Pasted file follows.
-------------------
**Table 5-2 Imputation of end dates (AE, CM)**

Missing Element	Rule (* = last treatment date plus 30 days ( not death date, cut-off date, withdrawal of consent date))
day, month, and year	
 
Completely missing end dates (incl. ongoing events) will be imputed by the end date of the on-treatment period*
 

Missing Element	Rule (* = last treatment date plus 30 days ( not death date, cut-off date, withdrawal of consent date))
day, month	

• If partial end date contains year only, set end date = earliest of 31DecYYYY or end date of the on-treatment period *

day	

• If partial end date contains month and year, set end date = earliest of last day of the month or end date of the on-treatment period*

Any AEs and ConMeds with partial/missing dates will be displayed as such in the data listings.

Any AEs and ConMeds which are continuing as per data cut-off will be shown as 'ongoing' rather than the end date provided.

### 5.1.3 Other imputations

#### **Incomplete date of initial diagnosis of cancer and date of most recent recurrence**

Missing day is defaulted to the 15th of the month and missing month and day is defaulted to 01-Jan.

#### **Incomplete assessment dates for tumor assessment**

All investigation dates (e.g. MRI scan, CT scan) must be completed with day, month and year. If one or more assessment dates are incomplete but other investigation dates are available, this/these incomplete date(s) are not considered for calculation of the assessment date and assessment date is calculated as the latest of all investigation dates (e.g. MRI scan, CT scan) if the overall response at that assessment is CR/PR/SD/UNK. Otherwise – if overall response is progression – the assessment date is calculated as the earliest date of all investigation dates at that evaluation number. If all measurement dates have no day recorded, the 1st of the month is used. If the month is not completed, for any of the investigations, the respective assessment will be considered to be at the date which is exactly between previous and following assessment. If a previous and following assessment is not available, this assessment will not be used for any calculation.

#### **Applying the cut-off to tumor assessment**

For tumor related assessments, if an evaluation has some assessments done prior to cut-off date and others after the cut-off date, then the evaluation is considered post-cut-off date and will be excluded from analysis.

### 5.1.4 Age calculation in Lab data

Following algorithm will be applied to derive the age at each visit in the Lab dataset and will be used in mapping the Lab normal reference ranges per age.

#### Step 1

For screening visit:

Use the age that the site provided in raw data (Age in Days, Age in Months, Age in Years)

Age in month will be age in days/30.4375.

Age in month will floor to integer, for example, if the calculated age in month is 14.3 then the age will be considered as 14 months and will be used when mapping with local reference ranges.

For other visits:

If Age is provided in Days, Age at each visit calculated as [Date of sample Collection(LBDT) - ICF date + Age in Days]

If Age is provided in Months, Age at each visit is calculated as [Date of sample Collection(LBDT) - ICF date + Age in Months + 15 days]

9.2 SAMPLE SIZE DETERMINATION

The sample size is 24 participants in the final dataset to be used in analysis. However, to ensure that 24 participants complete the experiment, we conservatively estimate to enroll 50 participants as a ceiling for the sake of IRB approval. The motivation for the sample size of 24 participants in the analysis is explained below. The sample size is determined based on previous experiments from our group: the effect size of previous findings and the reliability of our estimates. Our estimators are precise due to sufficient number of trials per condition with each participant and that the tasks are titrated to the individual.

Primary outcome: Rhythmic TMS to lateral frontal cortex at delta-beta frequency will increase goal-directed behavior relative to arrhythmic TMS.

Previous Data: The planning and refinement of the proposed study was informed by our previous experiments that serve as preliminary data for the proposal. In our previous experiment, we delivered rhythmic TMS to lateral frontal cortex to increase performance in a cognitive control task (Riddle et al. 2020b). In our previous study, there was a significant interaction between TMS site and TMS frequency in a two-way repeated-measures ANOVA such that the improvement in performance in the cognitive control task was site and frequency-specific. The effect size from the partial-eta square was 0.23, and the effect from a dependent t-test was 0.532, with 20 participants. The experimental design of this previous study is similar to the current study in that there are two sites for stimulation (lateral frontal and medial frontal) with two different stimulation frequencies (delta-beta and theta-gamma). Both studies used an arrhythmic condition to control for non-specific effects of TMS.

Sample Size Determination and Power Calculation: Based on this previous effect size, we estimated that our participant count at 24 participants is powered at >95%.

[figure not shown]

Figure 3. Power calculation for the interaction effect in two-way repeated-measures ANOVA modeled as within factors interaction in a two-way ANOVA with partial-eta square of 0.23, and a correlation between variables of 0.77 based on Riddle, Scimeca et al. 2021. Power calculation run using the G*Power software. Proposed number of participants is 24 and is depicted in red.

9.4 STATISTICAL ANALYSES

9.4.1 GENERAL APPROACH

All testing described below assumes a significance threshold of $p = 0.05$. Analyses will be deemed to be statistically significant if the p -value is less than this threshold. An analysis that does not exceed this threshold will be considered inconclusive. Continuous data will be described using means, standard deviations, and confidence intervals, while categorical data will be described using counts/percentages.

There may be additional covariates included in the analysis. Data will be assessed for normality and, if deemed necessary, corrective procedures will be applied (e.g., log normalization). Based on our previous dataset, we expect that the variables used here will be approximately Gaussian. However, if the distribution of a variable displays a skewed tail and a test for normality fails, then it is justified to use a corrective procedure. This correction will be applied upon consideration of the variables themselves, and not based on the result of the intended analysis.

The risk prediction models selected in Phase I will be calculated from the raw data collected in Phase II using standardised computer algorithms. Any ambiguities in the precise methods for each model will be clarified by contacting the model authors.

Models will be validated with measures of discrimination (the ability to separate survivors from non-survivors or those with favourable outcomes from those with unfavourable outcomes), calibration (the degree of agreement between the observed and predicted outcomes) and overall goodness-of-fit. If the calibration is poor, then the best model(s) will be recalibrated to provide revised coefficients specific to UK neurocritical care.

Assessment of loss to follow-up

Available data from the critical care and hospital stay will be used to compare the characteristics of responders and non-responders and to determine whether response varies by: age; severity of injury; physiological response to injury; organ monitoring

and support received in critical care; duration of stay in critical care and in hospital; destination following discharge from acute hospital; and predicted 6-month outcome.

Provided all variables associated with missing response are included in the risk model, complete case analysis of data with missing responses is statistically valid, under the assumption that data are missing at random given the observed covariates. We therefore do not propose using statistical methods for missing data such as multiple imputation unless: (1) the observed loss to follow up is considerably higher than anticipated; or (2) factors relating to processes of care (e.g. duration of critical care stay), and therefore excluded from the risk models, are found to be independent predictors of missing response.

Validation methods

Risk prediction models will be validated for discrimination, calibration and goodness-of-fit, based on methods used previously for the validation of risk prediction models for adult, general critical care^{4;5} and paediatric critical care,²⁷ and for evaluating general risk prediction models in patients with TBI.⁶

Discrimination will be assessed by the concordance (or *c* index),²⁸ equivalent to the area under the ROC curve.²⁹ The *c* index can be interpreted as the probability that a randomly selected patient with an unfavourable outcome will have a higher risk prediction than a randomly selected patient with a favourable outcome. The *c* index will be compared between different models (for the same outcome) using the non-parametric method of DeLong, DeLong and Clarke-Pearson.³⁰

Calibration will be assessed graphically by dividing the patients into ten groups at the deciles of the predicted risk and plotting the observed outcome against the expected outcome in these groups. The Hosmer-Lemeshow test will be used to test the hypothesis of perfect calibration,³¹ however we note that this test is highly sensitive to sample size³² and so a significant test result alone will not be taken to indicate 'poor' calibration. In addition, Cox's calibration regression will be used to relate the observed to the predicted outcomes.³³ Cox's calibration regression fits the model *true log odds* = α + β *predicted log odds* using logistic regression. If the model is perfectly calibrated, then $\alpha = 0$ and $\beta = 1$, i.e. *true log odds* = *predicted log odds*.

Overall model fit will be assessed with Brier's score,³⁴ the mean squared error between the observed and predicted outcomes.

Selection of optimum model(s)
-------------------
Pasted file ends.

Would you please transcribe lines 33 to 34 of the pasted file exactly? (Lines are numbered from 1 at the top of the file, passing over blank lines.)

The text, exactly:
Sample Size Determination and Power Calculation: Based on this previous effect size, we estimated that our participant count at 24 participants is powered at >95%.

[figure not shown]